There is yet one topic on which I must detain you for a moment, and I will then relieve you. We have the good fortune, under the blessing of a benign Providence, to live in a country which we are proud of for many things, — for its independence, for its public liberty, for its free institutions, for its public spirit, for its enlightened patriotism. But we are proud also, - and they are among the things we should be the most proud of, — we are proud of its public justice, of its sound faith, of its substantially correct morals in the administration of the government, and the general conduct of the country, since she took her place among the nations of the world. But among the events which most threaten our character and standing, and which are so greatly at war with the moral principles that have hitherto distinguished us, are certain sentiments which have been broached among us, and, I am sorry to say, have more supporters than they ought, because they strike at the very foundation of the social system. I do not speak especially of those which have been promulgated by some persons in my own State, but of others which go yet deeper into our political condition. I refer to the doctrine, that one generation of men, acting under the Constitution, cannot bind another generation who are to be their successors; on which ground it is held, among other things, that State bonds are not obligatory. What! one generation cannot bind another? Where is the line of separation? It changes hourly. The American community to-day is not the same with the American community to-morrow. The community in which I began this day to address you was not the same as it is at this moment.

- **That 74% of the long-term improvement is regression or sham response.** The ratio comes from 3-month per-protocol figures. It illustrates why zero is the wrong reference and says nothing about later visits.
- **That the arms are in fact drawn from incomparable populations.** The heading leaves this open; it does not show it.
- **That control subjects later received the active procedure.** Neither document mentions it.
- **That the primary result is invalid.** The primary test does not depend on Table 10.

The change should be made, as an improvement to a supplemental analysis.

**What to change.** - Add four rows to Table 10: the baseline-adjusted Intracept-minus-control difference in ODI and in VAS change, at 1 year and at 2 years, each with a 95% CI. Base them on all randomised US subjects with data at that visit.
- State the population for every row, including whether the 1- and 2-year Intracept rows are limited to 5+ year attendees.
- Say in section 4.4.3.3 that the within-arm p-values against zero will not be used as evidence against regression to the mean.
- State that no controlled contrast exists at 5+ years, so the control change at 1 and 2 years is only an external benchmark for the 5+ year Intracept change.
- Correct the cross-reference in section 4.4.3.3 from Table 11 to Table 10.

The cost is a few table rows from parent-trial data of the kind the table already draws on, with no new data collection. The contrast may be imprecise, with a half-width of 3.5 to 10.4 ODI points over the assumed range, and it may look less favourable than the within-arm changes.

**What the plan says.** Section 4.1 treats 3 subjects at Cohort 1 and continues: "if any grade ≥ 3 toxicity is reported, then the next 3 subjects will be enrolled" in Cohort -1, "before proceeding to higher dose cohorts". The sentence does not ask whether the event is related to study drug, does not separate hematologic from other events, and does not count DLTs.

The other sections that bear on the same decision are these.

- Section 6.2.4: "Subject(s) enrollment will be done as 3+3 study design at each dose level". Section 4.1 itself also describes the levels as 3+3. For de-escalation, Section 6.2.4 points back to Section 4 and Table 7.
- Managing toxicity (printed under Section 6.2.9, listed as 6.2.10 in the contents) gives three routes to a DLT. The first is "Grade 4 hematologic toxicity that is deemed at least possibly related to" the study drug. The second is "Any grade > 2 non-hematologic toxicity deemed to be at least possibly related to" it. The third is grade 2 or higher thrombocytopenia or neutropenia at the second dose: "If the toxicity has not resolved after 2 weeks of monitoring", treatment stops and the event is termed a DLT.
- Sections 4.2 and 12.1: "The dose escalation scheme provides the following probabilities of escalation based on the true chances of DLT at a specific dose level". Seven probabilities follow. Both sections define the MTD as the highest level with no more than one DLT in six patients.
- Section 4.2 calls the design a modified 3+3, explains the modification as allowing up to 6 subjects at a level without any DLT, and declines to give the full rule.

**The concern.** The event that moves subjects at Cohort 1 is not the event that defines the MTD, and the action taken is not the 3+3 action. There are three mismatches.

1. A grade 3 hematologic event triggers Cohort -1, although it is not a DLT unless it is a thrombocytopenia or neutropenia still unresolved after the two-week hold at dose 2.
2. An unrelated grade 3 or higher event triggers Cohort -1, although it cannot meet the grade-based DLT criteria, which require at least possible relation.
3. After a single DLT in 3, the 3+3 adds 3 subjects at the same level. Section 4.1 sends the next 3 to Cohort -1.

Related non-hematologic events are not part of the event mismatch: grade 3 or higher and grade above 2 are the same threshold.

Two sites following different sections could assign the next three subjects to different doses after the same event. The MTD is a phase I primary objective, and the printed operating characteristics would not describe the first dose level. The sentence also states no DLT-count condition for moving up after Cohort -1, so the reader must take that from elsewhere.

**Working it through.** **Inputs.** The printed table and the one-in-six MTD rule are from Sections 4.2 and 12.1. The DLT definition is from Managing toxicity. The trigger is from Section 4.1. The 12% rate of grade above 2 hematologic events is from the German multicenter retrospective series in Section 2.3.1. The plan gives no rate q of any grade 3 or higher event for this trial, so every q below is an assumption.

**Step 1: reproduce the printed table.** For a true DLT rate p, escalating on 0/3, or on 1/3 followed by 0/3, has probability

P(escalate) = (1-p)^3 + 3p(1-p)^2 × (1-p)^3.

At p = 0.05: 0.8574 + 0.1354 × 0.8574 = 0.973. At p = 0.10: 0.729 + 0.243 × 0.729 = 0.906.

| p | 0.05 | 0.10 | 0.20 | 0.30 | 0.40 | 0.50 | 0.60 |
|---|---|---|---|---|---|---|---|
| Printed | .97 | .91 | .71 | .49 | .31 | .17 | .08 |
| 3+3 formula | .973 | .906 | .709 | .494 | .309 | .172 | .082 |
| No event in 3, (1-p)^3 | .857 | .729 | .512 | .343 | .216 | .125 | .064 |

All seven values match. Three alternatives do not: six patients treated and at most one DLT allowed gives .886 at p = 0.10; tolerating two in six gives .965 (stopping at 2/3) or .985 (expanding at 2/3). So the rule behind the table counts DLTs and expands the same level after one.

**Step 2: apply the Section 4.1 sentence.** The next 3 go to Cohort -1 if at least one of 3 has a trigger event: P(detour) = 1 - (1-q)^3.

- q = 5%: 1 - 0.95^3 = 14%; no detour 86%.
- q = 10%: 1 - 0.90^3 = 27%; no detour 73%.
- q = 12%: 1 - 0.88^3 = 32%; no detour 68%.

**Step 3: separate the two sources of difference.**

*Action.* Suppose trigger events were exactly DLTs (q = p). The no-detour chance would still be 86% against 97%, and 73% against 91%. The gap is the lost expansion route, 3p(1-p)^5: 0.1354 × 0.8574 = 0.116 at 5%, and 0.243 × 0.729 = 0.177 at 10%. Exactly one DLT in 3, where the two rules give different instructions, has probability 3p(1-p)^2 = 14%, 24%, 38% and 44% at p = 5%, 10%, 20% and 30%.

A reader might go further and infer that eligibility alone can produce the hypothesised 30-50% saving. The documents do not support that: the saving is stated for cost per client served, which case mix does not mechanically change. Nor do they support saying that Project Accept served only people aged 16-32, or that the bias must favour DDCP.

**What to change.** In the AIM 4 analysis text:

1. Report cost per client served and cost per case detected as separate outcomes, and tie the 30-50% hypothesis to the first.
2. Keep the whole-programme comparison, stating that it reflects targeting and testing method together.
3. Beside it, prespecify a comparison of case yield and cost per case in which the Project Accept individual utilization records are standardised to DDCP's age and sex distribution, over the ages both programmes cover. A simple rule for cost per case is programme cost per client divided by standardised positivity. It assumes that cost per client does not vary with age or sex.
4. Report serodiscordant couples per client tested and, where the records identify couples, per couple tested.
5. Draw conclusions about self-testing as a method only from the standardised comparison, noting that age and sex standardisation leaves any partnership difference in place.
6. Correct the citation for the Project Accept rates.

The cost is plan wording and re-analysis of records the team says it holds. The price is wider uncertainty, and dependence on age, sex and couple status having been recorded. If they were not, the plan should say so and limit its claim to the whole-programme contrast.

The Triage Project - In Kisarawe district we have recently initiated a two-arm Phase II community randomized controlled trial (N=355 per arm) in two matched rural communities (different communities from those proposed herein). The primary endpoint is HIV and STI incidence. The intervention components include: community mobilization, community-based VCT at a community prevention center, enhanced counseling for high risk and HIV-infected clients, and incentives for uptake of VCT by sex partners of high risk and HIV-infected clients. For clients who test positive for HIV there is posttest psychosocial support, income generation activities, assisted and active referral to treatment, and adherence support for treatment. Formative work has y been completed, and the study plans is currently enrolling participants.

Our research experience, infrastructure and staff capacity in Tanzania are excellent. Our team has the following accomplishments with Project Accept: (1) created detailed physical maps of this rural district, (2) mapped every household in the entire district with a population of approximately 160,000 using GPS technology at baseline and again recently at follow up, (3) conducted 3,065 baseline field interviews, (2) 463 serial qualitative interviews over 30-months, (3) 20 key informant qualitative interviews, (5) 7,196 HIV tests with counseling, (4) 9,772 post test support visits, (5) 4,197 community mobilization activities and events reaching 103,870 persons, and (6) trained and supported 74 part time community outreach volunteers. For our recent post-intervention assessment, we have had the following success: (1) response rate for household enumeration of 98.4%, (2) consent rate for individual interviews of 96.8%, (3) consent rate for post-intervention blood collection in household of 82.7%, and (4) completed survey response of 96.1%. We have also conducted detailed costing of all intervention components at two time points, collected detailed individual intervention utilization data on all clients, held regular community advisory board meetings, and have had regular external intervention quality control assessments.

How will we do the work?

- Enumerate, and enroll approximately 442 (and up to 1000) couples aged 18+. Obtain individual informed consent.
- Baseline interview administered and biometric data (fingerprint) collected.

How abhorrent is such a doctrine to those great truths, which teach us that, though individuals flourish and decay, states are immortal, that political communities are ever young, ever green, ever flourishing, ever identical! The individuals who compose them may change, as the atoms of our bodies change, but the political community still exists in its aggregate capacity, as our bodies still exist in their natural capacity; with this only difference, that we know that our natural frames must soon dissolve, and return to their original dust; but for our country, she yet lives, she ever dwells in our hearts, and it will, even at the last solemn moment, go up as our final aspiration to Heaven, that she may be immortal.